The organs of the lower burner are the PUSHING ORGANS. The rectum, the bladder, the large intestine and the uterus all push down and out. This is the first act of pushing that babies perform and it underlies the ability to push with the muscles – especially with the muscles of the legs – which drive us forward and impel us into movement.
The kidneys are also traditionally included in the Lower Burner. In Chinese medicine the Kidneys are the home of our Zhi – which is the source of our primal impulses, our sex drive, our will and our creativity. Physically, the adrenal glands sit on top of the kidney which activates the Sympathetic Nervous system and prepares us for action and movement.


The Lower Burner Organs from the side.

Finally, all the organs of the lower burner support the sacrum and lumbar spine and help transmit force from the legs into the vertebral column so that the impulse from the legs flows through the whole body.

So working with all these organs and activating the muscles of the legs is a good way of developing the energy of the Sagittal Plane and thus getting in touch with the Primal Self.

2. The Upper Burner is an embodiment of the Vertical Plane

The organs of the Upper Burner are the Lungs and the Heart. The lungs expand and open the chest. The heart pumps fluid into the limbs and thus continues the energy of expansion and opening.


The chest is also the place where we feel emotions of love, loss and benevolence connecting us to others and expanding into the world.

These organs are particularly related to the arms and the head. When the lungs expand and the blood is circulating well, the head is supported , the shoulders open and the arms spread. If the breathing is shallow and the heart is not strong, the posture collapses and the head falls forward, cutting us off from the world.

The Upper Burner is the part of the body which expresses our inner feelings to the outside world but is also the place where these feelings and impulses can be inhibited and repressed.

So working with these organs, the neck, the shoulder muscles and the hands is a good way of supporting the energy of the Vertical Plane and thus getting in touch with the Social Self.

3. The Middle Burner is an embodiment of the Horizontal Plane

The organs of the Middle Burner are the Liver, Stomach, Gall Bladder, Small Intestine and Pancreas. They are the digestive organs, receiving energy from the outer world and transforming it into a form that can be assimilated.


Digestion also happens emotionally. The expectations, rules, demands and needs of other people are an emotional energy input and we need to digest it. Some of their expectations may fit with our soul and so can be assimilated without compromising our core self. Other demands may be so foreign to us that we should have the option of saying no. if those alien expectations drive us for too long, we need to cut off from our core self and repress our own energy to cope.

So the Middle Burner digestion process is an arbiter between the energy of the outer world and our core soul. Without it, we may be swept along by the expectations of others and lose track of our Authentic Self.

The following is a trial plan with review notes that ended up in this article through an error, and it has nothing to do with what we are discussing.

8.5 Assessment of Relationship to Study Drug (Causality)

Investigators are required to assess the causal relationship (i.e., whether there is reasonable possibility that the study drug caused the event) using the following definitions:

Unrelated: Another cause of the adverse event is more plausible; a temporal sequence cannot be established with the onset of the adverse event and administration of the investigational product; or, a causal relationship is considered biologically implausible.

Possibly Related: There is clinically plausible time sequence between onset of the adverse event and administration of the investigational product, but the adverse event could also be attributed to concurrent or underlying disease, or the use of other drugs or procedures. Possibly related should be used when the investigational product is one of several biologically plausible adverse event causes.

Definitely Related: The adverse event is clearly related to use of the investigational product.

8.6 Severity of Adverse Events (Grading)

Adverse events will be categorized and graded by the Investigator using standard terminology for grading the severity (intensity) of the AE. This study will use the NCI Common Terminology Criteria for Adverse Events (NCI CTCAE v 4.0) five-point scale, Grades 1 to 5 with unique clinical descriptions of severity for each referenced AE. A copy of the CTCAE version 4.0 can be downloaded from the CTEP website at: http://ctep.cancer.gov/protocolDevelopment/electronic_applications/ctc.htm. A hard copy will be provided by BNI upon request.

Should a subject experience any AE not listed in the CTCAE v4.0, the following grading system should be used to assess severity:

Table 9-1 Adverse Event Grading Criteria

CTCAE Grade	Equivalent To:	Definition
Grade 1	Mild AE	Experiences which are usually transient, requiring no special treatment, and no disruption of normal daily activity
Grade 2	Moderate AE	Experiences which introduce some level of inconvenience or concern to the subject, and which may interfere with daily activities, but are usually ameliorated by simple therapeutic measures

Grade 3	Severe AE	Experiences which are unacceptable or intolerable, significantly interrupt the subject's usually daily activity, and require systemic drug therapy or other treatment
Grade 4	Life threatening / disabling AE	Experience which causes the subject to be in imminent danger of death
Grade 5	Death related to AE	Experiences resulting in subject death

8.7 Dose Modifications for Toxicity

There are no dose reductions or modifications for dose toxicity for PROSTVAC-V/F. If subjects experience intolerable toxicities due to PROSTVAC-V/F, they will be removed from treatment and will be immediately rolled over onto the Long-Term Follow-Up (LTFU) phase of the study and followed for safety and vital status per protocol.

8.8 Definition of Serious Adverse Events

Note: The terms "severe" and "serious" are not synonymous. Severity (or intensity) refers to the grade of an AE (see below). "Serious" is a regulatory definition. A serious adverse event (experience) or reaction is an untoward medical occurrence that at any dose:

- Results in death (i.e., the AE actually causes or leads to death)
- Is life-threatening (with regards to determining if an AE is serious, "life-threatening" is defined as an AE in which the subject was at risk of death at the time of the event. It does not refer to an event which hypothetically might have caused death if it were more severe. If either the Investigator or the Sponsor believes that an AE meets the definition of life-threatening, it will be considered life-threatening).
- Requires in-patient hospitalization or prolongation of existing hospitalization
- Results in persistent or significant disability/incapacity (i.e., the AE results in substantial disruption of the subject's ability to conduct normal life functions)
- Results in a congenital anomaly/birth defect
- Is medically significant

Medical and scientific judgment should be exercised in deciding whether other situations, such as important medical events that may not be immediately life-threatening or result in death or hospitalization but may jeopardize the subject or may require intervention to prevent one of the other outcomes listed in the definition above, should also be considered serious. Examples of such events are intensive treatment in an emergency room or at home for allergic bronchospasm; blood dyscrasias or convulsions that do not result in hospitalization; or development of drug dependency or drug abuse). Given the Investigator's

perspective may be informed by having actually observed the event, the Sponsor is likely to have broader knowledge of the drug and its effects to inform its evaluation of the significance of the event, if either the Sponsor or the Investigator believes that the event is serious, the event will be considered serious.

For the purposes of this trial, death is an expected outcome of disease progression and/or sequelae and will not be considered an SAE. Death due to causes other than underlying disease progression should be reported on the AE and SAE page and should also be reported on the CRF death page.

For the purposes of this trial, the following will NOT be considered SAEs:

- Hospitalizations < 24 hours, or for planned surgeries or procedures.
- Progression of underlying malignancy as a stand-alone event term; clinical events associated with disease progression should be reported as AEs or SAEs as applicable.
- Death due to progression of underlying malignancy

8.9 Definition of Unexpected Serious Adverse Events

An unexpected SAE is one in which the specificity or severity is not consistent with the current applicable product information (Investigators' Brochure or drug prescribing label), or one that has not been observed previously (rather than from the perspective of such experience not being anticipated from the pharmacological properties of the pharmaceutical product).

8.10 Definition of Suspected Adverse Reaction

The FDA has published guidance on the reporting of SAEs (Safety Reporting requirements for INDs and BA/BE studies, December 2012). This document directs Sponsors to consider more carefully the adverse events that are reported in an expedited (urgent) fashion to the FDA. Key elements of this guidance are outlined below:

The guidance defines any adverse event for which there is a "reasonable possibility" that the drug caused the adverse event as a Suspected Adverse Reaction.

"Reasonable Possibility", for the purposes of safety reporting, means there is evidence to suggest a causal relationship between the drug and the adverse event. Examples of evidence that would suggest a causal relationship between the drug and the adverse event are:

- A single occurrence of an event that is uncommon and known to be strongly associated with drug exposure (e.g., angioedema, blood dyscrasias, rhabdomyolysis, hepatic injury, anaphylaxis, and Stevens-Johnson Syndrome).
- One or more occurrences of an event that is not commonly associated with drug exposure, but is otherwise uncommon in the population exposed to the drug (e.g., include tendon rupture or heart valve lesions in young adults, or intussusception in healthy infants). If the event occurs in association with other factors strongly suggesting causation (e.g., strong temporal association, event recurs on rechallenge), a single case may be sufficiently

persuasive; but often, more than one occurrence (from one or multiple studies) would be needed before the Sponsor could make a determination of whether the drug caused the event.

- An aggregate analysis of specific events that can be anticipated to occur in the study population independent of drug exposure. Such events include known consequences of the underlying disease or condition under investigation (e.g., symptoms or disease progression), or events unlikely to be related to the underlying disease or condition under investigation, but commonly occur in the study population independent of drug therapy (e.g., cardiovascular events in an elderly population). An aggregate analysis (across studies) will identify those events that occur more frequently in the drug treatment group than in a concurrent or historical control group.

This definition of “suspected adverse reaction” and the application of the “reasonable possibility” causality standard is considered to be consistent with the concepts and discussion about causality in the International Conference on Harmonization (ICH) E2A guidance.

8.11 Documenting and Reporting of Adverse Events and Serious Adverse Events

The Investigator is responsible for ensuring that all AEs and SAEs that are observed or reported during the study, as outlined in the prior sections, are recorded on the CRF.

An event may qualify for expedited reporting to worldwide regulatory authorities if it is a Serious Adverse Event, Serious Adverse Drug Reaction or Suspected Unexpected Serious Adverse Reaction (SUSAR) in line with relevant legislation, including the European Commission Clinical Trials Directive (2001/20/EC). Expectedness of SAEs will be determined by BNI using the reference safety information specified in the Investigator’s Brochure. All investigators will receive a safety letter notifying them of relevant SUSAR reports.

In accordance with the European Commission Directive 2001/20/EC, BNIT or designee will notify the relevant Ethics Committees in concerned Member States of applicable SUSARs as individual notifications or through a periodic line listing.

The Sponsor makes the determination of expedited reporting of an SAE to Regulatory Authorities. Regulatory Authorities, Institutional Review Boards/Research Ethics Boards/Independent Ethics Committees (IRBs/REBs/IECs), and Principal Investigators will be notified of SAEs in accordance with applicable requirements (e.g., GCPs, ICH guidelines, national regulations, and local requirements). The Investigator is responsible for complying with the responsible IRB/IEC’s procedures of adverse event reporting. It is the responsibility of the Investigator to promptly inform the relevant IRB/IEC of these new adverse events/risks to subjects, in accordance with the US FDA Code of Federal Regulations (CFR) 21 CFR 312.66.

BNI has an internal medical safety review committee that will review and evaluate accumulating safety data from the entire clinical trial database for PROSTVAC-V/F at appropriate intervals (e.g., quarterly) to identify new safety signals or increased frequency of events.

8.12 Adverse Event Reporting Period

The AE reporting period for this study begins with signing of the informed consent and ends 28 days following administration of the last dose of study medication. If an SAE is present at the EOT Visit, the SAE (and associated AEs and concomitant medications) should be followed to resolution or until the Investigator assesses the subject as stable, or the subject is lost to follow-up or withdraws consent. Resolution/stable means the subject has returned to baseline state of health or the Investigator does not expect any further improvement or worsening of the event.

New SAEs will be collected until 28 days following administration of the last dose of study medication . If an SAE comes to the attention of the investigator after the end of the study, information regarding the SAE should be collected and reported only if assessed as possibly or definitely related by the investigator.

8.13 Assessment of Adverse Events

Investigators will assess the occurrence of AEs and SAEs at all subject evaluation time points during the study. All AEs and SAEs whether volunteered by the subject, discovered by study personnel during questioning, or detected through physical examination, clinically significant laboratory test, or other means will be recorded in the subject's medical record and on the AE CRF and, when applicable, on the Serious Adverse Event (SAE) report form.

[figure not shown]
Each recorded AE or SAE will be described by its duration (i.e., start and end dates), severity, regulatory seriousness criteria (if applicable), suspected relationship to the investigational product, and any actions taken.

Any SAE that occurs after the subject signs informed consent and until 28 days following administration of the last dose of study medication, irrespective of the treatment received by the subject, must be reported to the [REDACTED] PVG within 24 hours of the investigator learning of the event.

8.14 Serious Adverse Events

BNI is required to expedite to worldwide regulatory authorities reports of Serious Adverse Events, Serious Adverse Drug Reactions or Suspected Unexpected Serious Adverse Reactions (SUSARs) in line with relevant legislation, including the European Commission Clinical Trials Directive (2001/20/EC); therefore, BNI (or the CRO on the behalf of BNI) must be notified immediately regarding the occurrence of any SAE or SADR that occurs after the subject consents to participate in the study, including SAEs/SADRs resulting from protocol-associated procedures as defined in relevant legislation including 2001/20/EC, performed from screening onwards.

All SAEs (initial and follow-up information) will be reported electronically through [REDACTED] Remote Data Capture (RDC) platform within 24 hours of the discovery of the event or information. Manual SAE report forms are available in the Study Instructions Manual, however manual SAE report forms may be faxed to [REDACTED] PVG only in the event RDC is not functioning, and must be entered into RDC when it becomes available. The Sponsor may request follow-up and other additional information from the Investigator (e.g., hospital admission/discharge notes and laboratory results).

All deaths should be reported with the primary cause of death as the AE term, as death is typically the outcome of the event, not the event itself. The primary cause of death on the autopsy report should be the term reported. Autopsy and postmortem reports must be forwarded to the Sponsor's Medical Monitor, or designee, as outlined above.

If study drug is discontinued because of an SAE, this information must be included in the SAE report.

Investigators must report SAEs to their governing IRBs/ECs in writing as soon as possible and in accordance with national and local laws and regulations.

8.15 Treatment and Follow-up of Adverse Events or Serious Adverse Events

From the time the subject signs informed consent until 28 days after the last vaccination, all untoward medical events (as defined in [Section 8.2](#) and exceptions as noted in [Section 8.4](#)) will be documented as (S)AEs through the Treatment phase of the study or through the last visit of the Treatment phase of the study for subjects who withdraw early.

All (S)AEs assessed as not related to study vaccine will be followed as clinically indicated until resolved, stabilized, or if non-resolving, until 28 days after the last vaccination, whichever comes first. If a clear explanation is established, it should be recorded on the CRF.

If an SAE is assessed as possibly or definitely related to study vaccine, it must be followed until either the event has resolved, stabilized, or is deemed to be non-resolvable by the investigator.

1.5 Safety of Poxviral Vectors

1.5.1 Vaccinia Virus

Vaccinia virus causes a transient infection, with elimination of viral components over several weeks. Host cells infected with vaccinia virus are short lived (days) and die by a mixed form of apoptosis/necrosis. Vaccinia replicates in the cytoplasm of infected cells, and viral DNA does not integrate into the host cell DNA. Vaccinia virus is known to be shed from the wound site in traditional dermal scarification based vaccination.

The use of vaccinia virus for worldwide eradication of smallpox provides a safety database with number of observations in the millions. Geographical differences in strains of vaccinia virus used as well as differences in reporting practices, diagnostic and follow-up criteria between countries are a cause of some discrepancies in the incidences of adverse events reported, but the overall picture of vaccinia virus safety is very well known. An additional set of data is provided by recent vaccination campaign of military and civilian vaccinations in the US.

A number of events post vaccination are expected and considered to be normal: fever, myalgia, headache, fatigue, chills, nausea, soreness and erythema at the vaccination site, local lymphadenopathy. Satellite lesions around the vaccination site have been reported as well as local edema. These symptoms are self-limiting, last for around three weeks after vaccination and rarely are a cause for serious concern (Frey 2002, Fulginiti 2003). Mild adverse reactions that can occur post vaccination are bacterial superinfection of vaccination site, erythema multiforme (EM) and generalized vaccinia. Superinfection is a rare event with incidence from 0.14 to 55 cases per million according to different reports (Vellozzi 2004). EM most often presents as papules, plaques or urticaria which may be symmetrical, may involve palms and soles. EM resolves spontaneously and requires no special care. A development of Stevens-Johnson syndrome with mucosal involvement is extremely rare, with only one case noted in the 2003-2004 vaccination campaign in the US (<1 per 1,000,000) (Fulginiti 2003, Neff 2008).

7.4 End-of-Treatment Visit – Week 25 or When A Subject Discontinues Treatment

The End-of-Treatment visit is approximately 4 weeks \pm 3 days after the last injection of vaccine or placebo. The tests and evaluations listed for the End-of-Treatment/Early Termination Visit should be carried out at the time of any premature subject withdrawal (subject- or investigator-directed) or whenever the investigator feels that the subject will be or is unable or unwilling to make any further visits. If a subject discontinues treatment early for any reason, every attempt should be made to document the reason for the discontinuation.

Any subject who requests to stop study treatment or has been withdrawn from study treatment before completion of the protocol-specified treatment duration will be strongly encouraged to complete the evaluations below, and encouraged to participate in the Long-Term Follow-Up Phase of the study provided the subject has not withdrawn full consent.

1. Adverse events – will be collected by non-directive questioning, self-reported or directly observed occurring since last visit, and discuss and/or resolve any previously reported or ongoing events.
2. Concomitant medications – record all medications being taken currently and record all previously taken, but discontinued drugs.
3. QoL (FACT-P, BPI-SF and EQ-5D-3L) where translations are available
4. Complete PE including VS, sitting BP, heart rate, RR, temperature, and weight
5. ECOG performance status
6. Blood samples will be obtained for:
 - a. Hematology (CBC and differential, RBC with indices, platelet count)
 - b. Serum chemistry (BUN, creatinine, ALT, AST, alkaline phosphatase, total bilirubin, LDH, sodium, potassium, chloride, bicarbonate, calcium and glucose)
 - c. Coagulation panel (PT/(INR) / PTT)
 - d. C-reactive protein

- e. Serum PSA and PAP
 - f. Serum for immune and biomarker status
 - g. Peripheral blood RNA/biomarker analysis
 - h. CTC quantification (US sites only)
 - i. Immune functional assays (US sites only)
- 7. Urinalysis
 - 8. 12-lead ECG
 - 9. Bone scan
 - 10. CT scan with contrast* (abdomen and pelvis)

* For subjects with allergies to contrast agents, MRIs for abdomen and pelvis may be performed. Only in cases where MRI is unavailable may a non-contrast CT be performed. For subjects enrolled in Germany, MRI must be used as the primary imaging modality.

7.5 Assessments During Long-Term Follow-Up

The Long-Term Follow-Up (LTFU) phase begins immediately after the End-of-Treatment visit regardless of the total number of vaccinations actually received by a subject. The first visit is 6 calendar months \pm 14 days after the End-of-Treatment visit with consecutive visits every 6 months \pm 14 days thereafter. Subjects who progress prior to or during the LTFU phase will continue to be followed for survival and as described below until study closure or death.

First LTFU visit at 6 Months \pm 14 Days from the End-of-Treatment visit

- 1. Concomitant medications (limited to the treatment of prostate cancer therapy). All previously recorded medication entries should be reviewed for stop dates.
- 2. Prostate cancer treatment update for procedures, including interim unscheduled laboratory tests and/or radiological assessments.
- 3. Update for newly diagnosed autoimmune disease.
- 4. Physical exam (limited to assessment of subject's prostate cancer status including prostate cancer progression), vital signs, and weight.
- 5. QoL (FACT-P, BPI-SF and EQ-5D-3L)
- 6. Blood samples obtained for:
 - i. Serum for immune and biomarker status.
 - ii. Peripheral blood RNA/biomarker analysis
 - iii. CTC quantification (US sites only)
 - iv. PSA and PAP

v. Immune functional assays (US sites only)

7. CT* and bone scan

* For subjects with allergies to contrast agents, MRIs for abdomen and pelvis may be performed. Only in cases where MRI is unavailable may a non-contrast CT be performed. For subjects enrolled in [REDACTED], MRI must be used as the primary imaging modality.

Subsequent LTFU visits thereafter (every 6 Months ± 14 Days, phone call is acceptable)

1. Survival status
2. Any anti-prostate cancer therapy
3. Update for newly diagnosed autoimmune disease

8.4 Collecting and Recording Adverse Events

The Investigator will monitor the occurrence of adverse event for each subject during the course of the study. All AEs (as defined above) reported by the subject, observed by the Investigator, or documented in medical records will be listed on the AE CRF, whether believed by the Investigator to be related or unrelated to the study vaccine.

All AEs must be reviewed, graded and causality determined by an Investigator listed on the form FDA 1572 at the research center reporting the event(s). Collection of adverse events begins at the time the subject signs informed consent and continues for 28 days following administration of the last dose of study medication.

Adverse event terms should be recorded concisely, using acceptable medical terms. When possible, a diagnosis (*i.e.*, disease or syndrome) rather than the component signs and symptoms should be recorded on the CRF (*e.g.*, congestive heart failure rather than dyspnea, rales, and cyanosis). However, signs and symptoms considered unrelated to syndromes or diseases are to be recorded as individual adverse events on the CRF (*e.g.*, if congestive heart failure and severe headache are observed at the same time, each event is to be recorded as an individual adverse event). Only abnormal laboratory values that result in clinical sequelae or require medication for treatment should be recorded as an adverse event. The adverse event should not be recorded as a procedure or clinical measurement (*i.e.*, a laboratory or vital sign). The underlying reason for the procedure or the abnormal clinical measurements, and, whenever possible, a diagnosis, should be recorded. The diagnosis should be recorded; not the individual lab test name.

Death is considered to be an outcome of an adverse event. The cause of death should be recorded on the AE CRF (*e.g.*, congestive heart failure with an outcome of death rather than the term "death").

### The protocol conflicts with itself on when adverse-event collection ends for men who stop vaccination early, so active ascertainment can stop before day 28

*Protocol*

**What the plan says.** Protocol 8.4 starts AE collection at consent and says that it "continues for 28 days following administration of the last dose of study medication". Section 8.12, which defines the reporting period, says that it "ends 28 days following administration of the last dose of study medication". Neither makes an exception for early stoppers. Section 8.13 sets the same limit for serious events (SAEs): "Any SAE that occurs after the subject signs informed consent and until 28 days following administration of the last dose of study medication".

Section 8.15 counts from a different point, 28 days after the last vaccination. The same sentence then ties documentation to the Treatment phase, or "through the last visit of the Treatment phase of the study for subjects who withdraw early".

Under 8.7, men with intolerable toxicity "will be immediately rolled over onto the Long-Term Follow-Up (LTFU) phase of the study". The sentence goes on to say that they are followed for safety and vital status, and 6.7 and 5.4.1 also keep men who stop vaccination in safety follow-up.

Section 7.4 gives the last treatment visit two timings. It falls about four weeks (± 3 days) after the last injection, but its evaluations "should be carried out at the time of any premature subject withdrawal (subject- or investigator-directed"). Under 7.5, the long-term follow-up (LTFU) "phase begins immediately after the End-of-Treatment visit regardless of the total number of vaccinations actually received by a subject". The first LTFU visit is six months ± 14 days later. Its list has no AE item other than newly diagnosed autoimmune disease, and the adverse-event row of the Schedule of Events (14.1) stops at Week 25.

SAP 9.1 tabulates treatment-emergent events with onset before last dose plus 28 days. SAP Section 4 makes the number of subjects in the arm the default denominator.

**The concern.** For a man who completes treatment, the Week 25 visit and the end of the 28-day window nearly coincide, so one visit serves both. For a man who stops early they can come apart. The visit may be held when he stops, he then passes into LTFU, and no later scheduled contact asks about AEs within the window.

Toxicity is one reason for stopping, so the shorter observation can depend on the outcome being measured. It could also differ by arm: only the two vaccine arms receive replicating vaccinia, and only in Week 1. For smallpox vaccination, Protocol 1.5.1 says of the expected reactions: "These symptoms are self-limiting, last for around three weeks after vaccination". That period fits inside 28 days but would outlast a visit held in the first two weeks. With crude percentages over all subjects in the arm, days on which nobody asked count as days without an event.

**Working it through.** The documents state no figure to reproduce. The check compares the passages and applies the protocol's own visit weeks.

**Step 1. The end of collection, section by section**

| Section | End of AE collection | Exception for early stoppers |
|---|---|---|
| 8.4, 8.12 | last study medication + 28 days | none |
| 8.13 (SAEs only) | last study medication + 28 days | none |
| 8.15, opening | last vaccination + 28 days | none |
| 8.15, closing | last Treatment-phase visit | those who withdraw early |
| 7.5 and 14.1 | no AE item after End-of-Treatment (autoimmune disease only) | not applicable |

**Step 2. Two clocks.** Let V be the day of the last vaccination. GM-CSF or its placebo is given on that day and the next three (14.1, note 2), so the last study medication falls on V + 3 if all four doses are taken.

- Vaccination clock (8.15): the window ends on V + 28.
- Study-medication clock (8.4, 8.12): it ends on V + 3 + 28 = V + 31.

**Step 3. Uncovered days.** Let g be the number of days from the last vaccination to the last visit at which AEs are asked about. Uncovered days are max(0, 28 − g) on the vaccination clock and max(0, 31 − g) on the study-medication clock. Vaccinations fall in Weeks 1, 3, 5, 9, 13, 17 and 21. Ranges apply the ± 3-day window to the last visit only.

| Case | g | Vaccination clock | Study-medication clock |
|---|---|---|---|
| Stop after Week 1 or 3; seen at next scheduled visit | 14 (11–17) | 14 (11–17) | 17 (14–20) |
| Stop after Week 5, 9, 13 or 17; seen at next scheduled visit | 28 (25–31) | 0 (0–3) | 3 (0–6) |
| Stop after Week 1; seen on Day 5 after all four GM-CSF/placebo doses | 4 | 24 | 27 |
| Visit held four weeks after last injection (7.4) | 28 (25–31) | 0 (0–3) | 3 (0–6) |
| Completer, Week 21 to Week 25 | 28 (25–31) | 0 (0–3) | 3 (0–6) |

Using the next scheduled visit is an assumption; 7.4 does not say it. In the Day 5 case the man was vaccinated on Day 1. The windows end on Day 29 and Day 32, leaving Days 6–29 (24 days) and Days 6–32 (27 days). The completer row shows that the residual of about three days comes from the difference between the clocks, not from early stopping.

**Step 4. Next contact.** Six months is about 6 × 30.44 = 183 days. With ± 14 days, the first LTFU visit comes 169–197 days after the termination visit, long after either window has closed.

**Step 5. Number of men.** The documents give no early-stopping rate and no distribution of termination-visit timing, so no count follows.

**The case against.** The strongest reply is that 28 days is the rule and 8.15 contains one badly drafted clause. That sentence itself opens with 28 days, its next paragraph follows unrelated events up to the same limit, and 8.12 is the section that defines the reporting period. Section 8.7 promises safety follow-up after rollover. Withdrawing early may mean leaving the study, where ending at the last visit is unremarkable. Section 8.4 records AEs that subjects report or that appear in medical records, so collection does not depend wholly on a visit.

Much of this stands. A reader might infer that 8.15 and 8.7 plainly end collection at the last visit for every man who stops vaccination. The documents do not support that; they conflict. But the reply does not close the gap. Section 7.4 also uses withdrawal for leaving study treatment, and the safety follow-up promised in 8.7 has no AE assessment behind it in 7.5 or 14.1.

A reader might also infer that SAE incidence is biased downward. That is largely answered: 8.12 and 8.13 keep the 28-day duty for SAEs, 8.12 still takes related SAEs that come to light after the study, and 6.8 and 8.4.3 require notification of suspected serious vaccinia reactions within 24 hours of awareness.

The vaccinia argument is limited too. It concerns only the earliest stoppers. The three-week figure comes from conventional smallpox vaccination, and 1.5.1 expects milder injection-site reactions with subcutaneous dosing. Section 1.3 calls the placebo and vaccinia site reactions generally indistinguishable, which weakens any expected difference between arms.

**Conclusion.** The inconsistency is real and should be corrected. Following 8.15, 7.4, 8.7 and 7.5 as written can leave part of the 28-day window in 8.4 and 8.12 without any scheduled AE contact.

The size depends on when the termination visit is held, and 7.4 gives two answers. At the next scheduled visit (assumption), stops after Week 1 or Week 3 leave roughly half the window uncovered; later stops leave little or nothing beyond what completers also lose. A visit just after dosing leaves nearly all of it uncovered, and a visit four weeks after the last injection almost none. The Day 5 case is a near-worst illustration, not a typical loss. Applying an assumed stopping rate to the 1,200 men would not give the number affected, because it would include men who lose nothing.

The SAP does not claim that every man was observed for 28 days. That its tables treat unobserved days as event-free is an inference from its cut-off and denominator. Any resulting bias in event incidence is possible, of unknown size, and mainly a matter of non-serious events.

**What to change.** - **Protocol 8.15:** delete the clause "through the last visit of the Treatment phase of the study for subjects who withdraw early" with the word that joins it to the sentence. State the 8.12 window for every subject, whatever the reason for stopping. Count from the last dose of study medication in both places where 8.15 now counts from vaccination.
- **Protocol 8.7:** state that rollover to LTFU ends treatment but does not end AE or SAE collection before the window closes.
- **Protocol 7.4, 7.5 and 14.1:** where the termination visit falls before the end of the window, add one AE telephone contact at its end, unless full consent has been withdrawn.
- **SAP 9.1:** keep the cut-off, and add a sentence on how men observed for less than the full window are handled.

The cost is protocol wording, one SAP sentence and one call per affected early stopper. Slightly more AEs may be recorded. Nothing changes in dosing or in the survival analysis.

Activating the energy of these organs helps us to relax into ourselves, to feel self-supported and self-confident. They also support the upper body from underneath so are the physical foundation of a relaxed and open posture.

Thus working with these organs is a good way of developing a sense of the Authentic Self and a healthy Ego which can be open to the outer world but can also listen and stick up for the needs and impulses of the Primal Self.


The universal dilemma of being human is how to balance the demands of the outside world with our sense of individuality. This is achieved through developing a healthy Ego, which we are calling the Authentic Self, that balances the Primal Self with the Social Self.

The different energies of the three aspects of the self are expressed in the movements of the three planes which in turn are supported and embodied in the organs of the three burners and the aspects of the body that relate to them.

This gives a practical and useful way of using bodywork to support personal development.


Diagram 2 shows the relationship of the three families of meridians to the Planes and the Burners and you may notice that the forms of Qi represented by the meridians do not match up with the internal organs traditionally associated with the Three Burners. This is an unfortunate aspect of the translation of Medieval Chinese thought into English. Taoist philosophy required that each form of energy had a physical ‘home’. Thus the internal organs were associated with the forms of Qi but their physical function and physiology may not relate well with the Qi named after the organ. However, the three Burners are more physical and the organs in each burner are related to each other in their function and anatomy.  So the ORGANS assigned to each burner in this article are the traditional ones but the meridians in the families associated with each  burner don’t match the physical organs. It would be less confusing if we used the chinese words for the forms of Qi and reserved the english names  for the physical organs themselves.

Sensing Tensegrity

April 15th, 2016

Weekend Workshop May 14/15
The Inner Community (Part 2)


The model that we are developing in this series of courses is that each one of us is a community.

Neuroscience and psychology have proved  that there seems to be no central organising part of us. The “sense of self” is an illusion as Buddhism has asserted for thousands of years. Descartes was wrong, there is no part of the brain which contains the soul, or even the ego. Instead, a collection of agents act as a peer to peer group, activating in turn in different situations and in the best cases, acting as a multi-tasking team.